The themes and messages existent in Henrick Ibsen’s play A Doll’s House have inspired controversy, discussion and extensive thought into aspects of individuality and marriage. The play, produced in 1879, was a three-act story that follows the life of a married woman as she tries to ‘find herself’ amidst society’s strict regulations. The play itself was based on the true events surrounding the life of one of Ibsen’s friends, who underwent even more traumatic events than her counterpart in the play. A Doll’s House is well known as an inspiration to women’s individuality, independence and general rights, though Ibsen does not address women’s rights issues directly.
A Doll’s House begins with Nora Helmer, a married woman who is treated as inferior by her husband. However, despite how her husband would object, she is secretly enjoying employment as a housekeeper and writer, exalting in an independence traditionally attributed only to men. Her employment, however, is to pay back a debt she owes to a lawyer, Krogstad, who later blackmails her into aiding him in keeping his job. By act two, Nora and her working widowed friend, Christine, attempt to convince Nora’s husband to hire back Krogstad. He denies, and Krogstad later arrives with a letter for Nora’s husband about her forgery crime. A distressed Nora tries to distract her husband and considers suicide, rather than have her husband know her crime. Eventually, Nora’s husband reads of her crime and all but disowns his wife, until Krogstad regret his actions. Nora is left with the realization that there is no real love in her marriage, and Nora leaves him to live on her own.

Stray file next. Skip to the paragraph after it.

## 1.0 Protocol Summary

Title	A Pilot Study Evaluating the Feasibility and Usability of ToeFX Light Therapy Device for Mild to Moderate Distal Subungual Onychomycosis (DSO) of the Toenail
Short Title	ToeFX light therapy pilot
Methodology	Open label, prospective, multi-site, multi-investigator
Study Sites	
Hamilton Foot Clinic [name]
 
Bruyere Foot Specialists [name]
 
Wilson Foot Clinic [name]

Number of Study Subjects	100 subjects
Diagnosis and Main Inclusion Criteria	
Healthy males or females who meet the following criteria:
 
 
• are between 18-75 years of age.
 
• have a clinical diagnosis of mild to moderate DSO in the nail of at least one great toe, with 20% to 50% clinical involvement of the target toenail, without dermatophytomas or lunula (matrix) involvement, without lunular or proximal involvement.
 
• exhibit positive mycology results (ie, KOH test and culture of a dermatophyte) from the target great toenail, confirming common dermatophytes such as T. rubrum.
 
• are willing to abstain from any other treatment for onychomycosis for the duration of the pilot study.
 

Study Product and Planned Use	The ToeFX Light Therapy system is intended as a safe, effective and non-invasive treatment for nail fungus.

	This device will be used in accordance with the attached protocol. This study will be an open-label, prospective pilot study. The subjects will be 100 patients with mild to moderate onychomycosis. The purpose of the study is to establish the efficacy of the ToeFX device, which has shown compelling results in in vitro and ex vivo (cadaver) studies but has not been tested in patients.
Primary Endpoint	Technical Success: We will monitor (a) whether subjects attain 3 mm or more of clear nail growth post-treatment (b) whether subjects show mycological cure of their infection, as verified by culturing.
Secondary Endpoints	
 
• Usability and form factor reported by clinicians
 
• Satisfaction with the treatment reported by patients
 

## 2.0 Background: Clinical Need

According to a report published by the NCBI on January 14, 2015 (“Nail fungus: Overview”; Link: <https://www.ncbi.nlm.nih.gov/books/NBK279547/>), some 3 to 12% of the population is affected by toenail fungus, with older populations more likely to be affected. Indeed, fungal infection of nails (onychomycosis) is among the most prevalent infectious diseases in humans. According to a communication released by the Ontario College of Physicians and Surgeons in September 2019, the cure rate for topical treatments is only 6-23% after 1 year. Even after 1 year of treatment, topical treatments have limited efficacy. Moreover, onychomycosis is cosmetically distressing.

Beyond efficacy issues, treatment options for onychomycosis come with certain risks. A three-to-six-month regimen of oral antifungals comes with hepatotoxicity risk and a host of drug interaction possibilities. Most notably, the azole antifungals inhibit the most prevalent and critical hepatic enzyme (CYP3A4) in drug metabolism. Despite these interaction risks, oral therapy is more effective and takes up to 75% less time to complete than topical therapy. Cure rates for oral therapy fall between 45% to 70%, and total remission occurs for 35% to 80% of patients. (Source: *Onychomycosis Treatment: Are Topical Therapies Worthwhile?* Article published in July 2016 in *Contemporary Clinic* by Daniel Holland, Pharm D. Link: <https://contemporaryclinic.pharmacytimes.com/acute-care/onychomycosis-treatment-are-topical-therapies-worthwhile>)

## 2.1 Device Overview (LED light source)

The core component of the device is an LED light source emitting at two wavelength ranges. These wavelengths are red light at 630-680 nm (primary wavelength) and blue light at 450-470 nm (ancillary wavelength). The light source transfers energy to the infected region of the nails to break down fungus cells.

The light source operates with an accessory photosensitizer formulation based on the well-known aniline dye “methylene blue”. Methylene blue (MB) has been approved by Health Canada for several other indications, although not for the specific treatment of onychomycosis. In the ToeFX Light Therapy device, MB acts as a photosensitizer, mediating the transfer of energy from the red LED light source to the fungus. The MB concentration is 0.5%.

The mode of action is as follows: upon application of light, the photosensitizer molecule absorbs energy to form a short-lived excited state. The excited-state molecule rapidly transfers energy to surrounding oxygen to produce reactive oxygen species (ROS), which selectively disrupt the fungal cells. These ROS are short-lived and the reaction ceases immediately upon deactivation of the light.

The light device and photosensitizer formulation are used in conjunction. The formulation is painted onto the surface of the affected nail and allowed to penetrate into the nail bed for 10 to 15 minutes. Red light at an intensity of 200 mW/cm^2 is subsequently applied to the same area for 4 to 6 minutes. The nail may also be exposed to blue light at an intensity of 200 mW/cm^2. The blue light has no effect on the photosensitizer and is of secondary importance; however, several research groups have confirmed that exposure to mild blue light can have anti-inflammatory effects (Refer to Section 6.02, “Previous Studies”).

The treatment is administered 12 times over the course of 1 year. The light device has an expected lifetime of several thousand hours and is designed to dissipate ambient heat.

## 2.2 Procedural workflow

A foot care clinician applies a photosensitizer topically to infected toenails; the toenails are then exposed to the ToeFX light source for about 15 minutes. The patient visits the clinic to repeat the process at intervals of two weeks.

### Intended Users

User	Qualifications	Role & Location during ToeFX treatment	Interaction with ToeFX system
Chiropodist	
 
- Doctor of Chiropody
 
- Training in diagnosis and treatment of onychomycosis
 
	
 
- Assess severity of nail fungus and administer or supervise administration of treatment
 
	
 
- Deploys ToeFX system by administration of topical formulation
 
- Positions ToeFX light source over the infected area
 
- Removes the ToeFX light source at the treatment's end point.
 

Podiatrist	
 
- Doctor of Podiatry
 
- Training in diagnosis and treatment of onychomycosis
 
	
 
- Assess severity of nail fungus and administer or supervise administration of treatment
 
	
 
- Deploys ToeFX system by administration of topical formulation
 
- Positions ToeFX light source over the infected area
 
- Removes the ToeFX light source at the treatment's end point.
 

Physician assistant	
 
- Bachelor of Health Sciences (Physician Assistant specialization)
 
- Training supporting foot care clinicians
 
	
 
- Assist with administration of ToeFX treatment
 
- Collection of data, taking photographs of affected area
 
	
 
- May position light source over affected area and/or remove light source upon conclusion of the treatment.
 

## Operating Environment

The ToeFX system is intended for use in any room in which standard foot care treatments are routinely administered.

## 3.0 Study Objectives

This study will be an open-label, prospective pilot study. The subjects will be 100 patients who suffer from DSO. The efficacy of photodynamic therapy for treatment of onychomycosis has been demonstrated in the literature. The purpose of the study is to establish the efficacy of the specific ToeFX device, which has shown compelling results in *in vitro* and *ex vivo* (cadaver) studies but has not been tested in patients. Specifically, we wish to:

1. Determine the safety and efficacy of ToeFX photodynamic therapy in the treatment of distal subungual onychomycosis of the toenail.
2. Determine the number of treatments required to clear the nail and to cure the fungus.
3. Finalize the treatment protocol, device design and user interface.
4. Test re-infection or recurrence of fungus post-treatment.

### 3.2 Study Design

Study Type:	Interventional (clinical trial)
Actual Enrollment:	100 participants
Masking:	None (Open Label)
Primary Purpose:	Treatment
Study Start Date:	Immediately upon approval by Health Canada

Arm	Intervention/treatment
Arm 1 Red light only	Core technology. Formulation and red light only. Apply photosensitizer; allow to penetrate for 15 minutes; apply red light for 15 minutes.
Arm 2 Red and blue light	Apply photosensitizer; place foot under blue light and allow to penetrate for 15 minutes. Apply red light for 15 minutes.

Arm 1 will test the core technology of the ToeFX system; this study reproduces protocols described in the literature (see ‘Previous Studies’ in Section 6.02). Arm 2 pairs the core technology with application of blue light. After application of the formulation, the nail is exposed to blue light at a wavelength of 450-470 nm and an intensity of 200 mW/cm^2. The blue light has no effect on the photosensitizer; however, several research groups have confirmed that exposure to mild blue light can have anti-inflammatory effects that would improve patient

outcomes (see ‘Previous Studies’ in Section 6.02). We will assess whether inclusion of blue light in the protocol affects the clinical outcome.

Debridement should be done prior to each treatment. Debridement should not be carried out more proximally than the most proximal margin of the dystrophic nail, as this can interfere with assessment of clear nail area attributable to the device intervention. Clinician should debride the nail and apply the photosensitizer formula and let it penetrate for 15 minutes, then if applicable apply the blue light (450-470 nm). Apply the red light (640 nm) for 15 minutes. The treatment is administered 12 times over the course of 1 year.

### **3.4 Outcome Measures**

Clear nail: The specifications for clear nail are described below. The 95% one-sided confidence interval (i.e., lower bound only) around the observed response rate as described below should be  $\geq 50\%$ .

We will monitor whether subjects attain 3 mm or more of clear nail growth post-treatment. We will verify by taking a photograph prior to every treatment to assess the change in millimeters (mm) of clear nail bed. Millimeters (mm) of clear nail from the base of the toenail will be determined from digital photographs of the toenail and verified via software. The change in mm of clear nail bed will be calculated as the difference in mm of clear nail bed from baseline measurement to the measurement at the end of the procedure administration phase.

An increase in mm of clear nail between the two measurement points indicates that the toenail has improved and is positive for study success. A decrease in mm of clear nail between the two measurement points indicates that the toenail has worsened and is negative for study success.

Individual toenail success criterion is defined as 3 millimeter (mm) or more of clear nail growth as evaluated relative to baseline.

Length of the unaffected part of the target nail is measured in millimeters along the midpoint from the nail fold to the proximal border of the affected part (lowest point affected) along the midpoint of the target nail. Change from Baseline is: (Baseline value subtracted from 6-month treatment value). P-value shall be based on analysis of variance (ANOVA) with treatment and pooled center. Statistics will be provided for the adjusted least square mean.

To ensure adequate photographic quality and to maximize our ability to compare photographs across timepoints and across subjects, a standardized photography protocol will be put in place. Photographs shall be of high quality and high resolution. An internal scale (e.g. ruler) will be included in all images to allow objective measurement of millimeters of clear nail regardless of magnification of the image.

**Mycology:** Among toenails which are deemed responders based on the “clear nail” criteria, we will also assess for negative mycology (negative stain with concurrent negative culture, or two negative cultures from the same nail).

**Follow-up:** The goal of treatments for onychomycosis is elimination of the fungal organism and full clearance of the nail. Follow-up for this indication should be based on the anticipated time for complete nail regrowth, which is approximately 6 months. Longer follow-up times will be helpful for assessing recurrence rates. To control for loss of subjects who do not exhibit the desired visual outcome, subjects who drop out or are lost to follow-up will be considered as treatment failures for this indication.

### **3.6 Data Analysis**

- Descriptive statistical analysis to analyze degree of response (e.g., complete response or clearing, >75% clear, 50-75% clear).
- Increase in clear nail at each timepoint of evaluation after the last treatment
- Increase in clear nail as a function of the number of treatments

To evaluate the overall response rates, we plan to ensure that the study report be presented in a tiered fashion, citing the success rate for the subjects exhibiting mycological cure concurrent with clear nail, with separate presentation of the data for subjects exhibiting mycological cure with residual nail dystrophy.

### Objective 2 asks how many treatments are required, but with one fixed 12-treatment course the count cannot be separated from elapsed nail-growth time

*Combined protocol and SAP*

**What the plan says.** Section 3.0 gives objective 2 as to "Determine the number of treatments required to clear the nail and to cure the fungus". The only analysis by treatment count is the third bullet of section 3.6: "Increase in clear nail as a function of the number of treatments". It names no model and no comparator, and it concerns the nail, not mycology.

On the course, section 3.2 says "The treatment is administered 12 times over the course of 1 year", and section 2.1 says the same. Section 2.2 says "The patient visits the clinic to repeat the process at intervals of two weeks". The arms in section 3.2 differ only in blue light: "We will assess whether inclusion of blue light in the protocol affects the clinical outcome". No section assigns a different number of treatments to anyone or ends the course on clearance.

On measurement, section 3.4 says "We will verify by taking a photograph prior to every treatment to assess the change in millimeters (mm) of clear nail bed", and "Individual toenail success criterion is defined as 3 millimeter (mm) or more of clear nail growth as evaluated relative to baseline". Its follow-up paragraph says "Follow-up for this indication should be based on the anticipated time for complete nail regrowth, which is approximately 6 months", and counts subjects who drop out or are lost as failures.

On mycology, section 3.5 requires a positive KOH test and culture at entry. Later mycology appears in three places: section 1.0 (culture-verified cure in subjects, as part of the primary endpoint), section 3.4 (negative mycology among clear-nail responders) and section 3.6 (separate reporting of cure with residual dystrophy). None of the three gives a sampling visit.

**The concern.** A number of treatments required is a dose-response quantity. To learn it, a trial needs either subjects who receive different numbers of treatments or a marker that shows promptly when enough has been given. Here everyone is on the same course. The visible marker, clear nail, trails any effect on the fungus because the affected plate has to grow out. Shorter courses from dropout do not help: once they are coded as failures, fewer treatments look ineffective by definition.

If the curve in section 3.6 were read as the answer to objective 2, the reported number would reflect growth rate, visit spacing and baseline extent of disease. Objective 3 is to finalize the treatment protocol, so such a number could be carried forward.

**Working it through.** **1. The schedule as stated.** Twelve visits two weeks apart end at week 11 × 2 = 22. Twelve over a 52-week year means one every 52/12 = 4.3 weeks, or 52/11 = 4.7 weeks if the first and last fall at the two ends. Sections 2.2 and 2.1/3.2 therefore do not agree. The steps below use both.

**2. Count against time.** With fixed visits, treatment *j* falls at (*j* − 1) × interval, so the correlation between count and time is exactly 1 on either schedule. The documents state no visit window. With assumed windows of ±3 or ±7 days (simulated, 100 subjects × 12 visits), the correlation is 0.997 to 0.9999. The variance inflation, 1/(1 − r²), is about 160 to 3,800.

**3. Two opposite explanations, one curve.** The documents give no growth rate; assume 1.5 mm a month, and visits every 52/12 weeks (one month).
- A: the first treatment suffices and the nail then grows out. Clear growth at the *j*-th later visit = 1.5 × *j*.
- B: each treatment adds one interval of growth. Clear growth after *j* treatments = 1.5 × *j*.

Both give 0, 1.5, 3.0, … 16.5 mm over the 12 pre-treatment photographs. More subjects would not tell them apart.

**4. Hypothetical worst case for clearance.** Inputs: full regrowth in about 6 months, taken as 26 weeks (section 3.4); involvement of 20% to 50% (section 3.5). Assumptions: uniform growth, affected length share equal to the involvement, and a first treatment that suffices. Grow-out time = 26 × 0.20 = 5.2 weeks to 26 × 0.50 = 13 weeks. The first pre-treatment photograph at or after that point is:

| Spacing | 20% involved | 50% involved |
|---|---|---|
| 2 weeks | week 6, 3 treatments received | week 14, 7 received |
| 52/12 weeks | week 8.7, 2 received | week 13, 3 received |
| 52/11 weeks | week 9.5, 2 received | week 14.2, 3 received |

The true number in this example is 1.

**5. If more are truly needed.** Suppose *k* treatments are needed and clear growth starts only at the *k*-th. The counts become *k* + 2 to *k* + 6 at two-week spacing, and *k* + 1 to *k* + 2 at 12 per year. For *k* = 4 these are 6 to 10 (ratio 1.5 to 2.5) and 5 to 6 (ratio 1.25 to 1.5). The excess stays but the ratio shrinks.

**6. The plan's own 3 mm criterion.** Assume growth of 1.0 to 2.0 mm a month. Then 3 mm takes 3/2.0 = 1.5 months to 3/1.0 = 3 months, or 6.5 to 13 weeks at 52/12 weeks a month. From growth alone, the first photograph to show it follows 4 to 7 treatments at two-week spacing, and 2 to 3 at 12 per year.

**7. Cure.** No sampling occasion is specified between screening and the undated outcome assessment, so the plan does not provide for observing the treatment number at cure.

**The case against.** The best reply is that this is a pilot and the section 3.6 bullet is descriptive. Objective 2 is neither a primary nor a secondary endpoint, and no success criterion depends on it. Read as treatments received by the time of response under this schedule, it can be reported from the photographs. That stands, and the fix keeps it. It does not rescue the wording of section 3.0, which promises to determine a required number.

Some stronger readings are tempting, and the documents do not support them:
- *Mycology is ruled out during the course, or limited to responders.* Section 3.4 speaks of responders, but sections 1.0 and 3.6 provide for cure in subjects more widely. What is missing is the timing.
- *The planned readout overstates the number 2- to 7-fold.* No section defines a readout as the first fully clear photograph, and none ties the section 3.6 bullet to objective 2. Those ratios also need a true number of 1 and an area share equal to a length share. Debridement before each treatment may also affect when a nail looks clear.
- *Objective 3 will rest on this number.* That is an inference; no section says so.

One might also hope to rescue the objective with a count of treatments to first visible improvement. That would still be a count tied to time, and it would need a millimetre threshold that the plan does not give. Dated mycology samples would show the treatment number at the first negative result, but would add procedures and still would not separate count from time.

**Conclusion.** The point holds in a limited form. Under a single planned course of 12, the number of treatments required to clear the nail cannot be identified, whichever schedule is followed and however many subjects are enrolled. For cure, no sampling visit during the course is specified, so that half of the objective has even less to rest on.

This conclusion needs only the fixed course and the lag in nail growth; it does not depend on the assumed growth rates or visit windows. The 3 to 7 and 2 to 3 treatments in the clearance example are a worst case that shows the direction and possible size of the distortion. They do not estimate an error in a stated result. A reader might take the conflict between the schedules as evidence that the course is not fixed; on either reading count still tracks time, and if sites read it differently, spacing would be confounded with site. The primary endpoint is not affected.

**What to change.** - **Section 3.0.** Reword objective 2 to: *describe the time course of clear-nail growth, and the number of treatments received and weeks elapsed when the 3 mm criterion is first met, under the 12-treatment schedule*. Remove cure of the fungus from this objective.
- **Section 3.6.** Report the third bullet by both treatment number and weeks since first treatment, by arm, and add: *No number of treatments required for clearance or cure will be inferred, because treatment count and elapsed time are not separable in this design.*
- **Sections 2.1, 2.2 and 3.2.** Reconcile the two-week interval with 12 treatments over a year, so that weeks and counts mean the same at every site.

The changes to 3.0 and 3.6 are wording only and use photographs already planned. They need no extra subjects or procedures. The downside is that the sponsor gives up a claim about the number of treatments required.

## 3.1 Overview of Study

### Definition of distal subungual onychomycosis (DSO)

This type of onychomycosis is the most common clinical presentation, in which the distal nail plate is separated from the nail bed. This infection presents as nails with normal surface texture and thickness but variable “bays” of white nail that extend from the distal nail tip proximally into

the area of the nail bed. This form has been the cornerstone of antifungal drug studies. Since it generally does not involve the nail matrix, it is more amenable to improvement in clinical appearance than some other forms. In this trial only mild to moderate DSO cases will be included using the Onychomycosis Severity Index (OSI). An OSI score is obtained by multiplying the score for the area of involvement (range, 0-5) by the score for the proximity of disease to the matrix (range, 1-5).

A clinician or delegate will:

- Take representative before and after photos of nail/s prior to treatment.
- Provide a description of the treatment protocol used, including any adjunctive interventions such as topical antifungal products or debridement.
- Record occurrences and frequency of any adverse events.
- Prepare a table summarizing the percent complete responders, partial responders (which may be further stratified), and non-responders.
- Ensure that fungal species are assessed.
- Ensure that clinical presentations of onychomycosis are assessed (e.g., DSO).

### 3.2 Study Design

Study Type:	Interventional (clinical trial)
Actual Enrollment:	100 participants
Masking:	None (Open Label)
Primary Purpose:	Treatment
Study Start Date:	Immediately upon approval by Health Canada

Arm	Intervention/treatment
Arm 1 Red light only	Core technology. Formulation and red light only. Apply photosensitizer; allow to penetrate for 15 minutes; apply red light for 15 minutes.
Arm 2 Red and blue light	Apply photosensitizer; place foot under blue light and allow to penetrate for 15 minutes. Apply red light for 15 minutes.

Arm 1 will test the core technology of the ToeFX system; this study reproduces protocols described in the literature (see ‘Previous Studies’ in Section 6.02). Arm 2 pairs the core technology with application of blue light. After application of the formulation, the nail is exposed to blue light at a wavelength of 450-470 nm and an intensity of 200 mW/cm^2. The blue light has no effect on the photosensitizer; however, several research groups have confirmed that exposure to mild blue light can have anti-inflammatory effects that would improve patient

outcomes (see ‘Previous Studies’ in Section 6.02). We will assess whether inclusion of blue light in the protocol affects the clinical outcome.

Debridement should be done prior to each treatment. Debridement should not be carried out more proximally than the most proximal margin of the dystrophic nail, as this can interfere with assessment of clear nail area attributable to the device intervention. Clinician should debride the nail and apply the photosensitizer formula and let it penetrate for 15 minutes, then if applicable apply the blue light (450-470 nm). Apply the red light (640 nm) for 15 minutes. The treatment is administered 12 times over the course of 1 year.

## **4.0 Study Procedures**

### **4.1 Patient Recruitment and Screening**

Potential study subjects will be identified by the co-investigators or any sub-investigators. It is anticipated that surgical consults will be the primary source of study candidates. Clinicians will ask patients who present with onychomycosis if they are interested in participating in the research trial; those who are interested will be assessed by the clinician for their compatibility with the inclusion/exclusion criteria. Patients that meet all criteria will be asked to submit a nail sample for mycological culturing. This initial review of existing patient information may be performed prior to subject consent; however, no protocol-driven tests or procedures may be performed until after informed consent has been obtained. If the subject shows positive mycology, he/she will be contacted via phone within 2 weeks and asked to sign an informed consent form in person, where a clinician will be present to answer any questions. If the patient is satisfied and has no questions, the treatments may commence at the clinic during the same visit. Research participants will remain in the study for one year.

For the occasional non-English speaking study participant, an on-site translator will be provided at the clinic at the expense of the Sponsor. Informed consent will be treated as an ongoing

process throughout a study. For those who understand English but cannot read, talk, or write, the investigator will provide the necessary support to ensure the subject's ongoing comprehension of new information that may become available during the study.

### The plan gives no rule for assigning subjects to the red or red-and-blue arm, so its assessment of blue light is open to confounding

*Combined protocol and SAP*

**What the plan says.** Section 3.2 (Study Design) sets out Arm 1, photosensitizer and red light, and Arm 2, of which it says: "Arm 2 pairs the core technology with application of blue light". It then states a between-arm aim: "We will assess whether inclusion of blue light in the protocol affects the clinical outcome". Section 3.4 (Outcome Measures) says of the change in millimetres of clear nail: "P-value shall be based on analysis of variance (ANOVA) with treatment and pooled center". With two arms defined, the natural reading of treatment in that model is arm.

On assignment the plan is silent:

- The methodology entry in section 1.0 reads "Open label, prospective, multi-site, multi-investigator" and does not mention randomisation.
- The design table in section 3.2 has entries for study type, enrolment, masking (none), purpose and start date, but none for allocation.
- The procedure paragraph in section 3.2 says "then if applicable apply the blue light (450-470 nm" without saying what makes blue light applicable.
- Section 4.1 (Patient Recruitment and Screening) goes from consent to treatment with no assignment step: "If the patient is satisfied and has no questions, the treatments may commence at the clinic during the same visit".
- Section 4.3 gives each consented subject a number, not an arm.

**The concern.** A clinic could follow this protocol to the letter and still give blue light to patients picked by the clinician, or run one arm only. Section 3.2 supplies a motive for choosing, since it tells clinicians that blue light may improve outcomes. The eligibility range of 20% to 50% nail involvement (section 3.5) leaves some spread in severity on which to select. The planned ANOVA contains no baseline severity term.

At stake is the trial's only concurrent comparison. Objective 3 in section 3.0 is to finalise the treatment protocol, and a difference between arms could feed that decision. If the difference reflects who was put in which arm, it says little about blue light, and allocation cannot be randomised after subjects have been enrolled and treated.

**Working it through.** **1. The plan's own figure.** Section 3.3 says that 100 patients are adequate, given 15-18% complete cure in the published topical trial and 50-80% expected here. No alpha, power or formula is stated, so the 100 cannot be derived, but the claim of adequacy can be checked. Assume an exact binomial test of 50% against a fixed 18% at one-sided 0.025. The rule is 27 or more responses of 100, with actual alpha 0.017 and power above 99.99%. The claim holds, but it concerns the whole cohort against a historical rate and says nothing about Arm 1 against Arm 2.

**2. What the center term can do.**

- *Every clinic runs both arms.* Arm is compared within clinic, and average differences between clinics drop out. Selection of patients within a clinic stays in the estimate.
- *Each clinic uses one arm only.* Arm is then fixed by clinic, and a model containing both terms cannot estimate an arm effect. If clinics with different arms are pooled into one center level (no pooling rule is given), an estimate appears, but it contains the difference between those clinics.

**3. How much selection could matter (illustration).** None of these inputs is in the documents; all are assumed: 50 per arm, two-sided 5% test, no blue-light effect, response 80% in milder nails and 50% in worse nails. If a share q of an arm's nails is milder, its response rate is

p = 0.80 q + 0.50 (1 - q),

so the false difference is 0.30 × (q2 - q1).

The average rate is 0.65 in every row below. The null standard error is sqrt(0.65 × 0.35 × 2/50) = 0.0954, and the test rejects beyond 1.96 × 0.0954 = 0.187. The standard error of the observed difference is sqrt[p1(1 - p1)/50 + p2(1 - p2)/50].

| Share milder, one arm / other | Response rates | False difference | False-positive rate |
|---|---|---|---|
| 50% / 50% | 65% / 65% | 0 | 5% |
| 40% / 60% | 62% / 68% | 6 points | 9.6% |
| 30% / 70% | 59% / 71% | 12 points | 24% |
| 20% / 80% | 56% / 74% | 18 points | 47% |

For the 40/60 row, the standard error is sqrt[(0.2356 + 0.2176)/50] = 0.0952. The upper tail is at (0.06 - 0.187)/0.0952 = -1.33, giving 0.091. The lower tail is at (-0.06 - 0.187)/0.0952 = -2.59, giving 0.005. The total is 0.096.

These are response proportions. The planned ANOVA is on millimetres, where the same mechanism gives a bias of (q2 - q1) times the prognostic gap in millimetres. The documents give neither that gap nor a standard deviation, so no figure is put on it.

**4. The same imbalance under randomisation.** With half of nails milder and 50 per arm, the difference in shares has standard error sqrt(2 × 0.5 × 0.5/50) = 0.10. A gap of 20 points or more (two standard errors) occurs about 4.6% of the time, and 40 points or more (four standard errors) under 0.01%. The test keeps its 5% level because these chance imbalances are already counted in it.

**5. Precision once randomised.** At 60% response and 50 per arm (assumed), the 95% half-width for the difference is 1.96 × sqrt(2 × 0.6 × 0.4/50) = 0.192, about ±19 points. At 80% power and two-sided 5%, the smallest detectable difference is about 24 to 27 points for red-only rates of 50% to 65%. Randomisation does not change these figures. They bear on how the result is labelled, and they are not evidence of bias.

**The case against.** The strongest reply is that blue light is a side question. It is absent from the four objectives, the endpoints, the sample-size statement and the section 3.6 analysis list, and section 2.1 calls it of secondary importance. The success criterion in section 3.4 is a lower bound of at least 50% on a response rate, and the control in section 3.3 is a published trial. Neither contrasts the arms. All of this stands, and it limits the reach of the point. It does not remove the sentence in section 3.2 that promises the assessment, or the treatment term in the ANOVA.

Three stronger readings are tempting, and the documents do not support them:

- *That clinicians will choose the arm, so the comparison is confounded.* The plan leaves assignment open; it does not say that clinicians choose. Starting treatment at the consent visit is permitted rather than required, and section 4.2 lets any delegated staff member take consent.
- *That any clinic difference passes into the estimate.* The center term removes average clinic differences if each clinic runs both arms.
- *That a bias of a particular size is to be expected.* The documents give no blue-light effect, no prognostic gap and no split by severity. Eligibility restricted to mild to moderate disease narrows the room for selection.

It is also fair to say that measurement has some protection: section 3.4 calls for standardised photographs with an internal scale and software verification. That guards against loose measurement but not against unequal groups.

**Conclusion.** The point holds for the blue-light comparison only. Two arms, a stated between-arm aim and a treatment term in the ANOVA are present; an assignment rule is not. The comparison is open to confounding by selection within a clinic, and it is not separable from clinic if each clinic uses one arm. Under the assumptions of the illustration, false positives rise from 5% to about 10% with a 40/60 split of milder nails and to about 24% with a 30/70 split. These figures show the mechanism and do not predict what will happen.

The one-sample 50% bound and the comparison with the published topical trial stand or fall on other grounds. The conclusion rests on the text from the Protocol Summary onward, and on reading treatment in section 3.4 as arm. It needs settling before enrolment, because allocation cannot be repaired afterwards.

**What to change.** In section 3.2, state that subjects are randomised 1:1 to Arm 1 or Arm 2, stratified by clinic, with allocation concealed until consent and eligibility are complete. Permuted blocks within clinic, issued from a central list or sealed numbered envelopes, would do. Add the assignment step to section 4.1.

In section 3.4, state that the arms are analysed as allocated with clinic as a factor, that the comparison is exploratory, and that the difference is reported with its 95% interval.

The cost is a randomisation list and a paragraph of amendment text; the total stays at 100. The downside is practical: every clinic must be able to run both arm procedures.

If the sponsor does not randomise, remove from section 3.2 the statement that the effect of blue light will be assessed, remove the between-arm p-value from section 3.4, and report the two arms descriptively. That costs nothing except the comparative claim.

The issues in A Doll’s House mainly surround the difficulty of women to be independent, self-sustaining members of society. They cannot easily make money the way men can, so when difficulties strike they are helpless to fight back. When Nora leaves her husband, the idea of a woman living on her own is so foreign that her husband cannot even fathom it. If women deviate from ‘traditional’ gender roles at all, they are labeled as insane or immoral, though this can be far from the case.
There is also an issue of unequal gender roles. Nora has committed a similar crime to Krogstad, but because she is a woman, any crime she commits – regardless of its standard severity – is treated as dramatically more criminal. Ibsen mainly uses the play to address women’s societal oppression and the unfair standards that surround their lifestyle choices (or lack thereof).